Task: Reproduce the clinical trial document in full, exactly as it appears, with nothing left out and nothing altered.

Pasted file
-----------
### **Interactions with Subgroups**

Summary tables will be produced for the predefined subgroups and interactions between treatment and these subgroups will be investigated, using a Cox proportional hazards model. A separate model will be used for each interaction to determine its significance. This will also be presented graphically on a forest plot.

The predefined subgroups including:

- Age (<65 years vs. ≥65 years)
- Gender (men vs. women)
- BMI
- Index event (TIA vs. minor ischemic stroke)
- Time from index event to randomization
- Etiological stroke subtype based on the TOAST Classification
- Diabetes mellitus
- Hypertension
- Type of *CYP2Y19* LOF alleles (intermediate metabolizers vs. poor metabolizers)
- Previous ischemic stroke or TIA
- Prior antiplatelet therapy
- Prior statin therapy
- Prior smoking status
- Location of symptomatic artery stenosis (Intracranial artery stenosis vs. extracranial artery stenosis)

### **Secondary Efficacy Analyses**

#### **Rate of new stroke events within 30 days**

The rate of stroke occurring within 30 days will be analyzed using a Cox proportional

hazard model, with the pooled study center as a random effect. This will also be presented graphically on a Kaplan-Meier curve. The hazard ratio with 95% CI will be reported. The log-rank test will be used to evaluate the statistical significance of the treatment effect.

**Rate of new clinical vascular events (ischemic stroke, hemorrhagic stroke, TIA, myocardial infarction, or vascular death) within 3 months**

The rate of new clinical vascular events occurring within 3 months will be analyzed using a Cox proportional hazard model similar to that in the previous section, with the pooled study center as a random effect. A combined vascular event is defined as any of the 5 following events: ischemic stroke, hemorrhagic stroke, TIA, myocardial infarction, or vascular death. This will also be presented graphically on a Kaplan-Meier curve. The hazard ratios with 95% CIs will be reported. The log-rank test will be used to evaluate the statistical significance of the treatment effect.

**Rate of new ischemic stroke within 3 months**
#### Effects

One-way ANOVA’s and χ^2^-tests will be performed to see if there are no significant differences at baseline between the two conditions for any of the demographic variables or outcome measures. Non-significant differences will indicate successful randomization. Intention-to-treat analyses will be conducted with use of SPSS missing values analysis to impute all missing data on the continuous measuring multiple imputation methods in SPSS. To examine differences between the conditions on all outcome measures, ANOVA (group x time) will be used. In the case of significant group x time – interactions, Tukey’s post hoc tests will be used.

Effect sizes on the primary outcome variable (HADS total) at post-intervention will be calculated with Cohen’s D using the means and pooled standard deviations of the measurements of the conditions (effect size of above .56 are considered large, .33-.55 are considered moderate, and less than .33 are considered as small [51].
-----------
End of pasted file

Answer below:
### **Interactions with Subgroups**

Summary tables will be produced for the predefined subgroups and interactions between treatment and these subgroups will be investigated, using a Cox proportional hazards model. A separate model will be used for each interaction to determine its significance. This will also be presented graphically on a forest plot.

The predefined subgroups including:

- Age (<65 years vs. ≥65 years)
- Gender (men vs. women)
- BMI
- Index event (TIA vs. minor ischemic stroke)
- Time from index event to randomization
- Etiological stroke subtype based on the TOAST Classification
- Diabetes mellitus
- Hypertension
- Type of *CYP2Y19* LOF alleles (intermediate metabolizers vs. poor metabolizers)
- Previous ischemic stroke or TIA
- Prior antiplatelet therapy
- Prior statin therapy
- Prior smoking status
- Location of symptomatic artery stenosis (Intracranial artery stenosis vs. extracranial artery stenosis)

### **Secondary Efficacy Analyses**

#### **Rate of new stroke events within 30 days**

The rate of stroke occurring within 30 days will be analyzed using a Cox proportional

hazard model, with the pooled study center as a random effect. This will also be presented graphically on a Kaplan-Meier curve. The hazard ratio with 95% CI will be reported. The log-rank test will be used to evaluate the statistical significance of the treatment effect.

**Rate of new clinical vascular events (ischemic stroke, hemorrhagic stroke, TIA, myocardial infarction, or vascular death) within 3 months**

The rate of new clinical vascular events occurring within 3 months will be analyzed using a Cox proportional hazard model similar to that in the previous section, with the pooled study center as a random effect. A combined vascular event is defined as any of the 5 following events: ischemic stroke, hemorrhagic stroke, TIA, myocardial infarction, or vascular death. This will also be presented graphically on a Kaplan-Meier curve. The hazard ratios with 95% CIs will be reported. The log-rank test will be used to evaluate the statistical significance of the treatment effect.

**Rate of new ischemic stroke within 3 months**
#### Effects

One-way ANOVA’s and χ^2^-tests will be performed to see if there are no significant differences at baseline between the two conditions for any of the demographic variables or outcome measures. Non-significant differences will indicate successful randomization. Intention-to-treat analyses will be conducted with use of SPSS missing values analysis to impute all missing data on the continuous measuring multiple imputation methods in SPSS. To examine differences between the conditions on all outcome measures, ANOVA (group x time) will be used. In the case of significant group x time – interactions, Tukey’s post hoc tests will be used.

Effect sizes on the primary outcome variable (HADS total) at post-intervention will be calculated with Cohen’s D using the means and pooled standard deviations of the measurements of the conditions (effect size of above .56 are considered large, .33-.55 are considered moderate, and less than .33 are considered as small [51].